|Star:||Jeremy Northam, Lucy Liu, Nigel Bennett, Timothy Webber|
|Cert / Year:||15 / 2002|
Morgan Sullivan is a bored businessman who is tired of his humdrum life and over bearing wife, so he decides to become a corporate spy for Digicorp. Equipped with a false identity he is sent to a series of conventions to record the lectures. There he meets an enigmatic woman who informs him that he is in danger and that Digicorp are secretly using him. Must he now double cross Digicorp and are the opposition any more of an option? He is well out of his depth, as he has becomes a pawn in a deadly game of industrial espionage.
The cyber thriller has had a rocky history. The Lawnmower Man was an inexplicable success but nearly all those that followed failed badly. Of those failures was a couple of William Gibson’s stories Johnny Mnemonic and New Rose Hotel these high tech corporate espionages thriller were either to high concept, too silly, or too boring. In fact it wasn't until the slick pseudo comic styling of the original The Matrix did the genre get a shot in the arm. Now Cypher has weighed into this very hit and miss type of film with what can only be described as limited success.
The story and script are very intelligent. There are double crosses left right and center, and you can't help to feel for the poor central character caught in the center of this near future war of corporate greed. It is of real credit that director Vincenzo Natali (the guy who bought you the excellent Cube) manages to keep his eye on the ball and ensure the audience doesn't get lost. The many and often unexpected plot twists ensure that there is something to keep you interested until near the end when unfortunately the final twist is a bit of a let down.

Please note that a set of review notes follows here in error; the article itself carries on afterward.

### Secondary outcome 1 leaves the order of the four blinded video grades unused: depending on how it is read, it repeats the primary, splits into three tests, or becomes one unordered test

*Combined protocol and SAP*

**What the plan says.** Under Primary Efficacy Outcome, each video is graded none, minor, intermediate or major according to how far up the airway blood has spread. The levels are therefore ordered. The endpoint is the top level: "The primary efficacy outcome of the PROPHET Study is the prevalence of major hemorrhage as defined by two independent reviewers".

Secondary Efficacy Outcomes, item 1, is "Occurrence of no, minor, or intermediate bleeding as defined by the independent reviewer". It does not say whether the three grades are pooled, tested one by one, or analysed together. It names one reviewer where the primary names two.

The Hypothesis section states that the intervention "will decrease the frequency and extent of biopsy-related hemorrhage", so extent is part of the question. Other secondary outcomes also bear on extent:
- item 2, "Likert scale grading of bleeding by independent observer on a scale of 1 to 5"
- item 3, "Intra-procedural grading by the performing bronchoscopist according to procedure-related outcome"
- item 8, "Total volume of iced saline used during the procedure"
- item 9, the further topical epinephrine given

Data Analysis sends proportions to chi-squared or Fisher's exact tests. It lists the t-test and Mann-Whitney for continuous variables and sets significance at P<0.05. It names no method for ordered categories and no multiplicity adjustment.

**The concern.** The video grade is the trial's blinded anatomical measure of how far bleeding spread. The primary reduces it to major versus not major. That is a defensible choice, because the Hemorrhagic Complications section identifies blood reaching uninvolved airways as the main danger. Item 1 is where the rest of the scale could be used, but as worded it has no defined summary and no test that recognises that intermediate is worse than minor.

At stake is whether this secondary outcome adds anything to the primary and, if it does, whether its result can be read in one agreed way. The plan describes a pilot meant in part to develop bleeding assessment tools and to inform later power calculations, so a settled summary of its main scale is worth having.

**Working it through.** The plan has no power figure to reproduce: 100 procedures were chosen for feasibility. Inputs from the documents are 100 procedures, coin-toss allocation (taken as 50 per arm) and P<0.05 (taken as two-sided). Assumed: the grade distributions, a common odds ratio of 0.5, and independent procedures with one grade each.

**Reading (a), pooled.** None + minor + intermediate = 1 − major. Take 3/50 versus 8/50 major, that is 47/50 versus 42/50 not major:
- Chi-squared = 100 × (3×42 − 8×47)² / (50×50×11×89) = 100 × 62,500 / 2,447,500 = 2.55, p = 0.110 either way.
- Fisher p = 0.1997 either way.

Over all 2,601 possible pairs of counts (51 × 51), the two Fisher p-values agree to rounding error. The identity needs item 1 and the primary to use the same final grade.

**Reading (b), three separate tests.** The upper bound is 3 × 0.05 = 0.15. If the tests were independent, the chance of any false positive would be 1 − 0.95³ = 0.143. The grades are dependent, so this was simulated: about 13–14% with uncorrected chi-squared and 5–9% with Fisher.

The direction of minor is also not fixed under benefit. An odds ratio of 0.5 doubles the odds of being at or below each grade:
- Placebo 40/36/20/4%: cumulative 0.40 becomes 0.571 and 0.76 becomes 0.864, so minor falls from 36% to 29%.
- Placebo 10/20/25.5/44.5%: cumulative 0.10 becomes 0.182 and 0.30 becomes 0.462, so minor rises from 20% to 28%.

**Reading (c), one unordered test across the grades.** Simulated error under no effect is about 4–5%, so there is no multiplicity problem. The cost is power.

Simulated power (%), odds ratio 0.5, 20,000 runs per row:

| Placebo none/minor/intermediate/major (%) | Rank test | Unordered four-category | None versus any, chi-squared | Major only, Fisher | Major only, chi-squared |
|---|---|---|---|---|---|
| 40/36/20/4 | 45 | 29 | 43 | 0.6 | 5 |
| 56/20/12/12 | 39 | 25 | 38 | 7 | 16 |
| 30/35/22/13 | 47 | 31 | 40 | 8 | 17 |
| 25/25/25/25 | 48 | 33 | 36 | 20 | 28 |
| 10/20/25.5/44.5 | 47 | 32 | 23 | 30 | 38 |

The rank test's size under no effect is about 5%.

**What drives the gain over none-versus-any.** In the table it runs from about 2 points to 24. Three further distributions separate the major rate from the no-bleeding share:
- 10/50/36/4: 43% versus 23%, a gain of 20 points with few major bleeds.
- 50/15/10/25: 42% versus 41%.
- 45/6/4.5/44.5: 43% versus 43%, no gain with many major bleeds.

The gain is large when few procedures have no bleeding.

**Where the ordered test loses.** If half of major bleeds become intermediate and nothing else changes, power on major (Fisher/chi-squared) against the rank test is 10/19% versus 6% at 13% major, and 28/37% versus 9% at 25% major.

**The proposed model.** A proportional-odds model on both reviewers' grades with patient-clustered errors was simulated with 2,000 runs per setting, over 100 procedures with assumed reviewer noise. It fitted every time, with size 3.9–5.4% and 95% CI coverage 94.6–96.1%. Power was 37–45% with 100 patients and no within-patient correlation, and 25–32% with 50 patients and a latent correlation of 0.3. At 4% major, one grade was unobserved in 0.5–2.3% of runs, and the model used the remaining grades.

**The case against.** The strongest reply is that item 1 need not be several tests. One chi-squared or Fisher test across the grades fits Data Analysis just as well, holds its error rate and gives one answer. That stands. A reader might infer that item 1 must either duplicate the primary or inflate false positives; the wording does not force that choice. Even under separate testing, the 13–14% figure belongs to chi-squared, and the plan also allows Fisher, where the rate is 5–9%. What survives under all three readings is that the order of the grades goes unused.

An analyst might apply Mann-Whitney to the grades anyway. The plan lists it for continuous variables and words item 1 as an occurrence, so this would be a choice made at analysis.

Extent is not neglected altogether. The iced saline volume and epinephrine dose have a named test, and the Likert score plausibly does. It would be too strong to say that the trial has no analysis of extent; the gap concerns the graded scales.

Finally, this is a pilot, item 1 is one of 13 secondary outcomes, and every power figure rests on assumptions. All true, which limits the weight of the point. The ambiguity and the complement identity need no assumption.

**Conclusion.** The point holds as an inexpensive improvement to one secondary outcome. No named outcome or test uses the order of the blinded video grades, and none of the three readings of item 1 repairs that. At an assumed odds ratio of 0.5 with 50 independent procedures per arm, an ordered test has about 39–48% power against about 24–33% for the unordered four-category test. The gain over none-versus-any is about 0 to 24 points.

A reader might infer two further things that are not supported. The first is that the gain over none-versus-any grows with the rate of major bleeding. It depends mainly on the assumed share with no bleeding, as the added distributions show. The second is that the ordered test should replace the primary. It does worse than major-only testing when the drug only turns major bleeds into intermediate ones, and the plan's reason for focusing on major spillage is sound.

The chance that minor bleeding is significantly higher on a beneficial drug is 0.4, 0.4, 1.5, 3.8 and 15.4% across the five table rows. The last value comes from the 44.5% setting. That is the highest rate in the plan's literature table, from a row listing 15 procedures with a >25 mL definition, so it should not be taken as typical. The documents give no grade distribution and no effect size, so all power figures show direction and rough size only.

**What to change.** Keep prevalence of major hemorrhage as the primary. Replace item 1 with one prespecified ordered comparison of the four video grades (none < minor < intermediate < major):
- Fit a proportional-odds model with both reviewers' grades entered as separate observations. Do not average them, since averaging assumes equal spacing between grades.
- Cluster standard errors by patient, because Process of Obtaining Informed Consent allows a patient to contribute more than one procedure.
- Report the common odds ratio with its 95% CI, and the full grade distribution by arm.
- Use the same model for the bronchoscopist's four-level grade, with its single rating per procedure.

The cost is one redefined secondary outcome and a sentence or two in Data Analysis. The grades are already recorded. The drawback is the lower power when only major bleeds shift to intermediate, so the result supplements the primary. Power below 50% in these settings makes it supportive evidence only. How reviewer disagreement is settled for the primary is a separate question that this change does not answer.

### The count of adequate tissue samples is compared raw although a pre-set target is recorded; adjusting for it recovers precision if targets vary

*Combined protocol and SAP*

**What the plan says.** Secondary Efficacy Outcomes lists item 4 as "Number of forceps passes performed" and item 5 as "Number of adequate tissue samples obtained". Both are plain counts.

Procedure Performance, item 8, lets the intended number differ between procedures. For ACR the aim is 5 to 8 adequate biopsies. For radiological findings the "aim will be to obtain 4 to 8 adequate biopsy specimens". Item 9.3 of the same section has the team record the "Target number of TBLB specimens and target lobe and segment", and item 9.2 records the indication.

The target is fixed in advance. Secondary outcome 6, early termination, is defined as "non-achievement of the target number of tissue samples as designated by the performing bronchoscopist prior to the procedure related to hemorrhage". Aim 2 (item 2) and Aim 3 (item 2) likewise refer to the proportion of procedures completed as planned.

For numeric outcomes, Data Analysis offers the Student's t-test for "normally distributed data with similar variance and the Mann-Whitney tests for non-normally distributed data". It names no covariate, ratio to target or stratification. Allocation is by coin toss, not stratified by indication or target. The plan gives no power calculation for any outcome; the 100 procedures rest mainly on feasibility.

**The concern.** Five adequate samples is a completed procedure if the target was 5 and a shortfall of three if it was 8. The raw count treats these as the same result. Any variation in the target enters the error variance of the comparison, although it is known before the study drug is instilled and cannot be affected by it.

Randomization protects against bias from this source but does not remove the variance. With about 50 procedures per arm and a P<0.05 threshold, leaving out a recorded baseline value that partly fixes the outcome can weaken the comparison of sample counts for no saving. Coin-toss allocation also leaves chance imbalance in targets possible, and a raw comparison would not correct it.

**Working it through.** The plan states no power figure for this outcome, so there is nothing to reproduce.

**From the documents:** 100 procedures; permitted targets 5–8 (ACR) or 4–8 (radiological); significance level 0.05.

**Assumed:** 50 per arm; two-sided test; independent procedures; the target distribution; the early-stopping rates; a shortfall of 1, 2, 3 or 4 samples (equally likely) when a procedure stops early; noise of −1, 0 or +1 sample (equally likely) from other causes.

The trouble is you will really need to be kept interested by the story, as the pace of the movie is so interminably slow. Forget the speed of Minority Report or The Matrix we are talking Gattaca slow here. While is may be great to develop the characters it means that a sense of tension or danger is rarely conveyed, and the whole thing runs the dire risk of becoming boring. This is fine for a character piece like Gattaca but in an espionage cyber thriller it is a bit of a problem.
The washed out palette that has been used does not help to alleviate the whole sense of boredom. This over used trick has been seen so many times recently that it has become a cliché that in the future there appears to be no primary colors. It is a shame that director chose to use drab-o-vision, as apart from this there are some nice visual flourishes used (like the map displaying the travel) and some really accomplished camera work.
The unassuming Jeremy Northam takes the central role, and he is great as Morgan Sullivan. The problem comes when he is asked to play the other characters the role requires. He just doesn't seem to have the needed range. For the most part this isn't a problem, but it becomes really noticeable at the end of the film. Apart from him the only other notable character is that of Rita played by Lucy Liu (who is on penance from Ballistic Eccs Vs Sever in my book). Ok so it's not the best developed character in the world but as is common of her recent roles she doesn't appear to be pushing out the boat and delivers a very flat performance.
Cypher is an accomplished cyber thriller. It has a convoluted script packed with twists and turns. The only thing it doesn't have is much in the way of action. I'm not asking for massive explosions or hoards of killer robots, but it would be nice if something interesting happened every now and again. For me this whole thing is just too darn slow. The direction is slick and accomplished, however the boring palette just adds to the lack of excitement. For those who like their thrillers intellectual with emphasis on characters and plot then this is the film for you, those who crave thrills and action should look elsewhere.
|1.85:1 Anamorphic||Picture is very good|
|Dolby Digital 5.1||Good but this is not the movie for sound effects.|
|Making of featurette|
|Behind the scenes footage|
|I can't really see the need for two discs, as all of this could have fitted on the one. But you do get a nice shiney box.|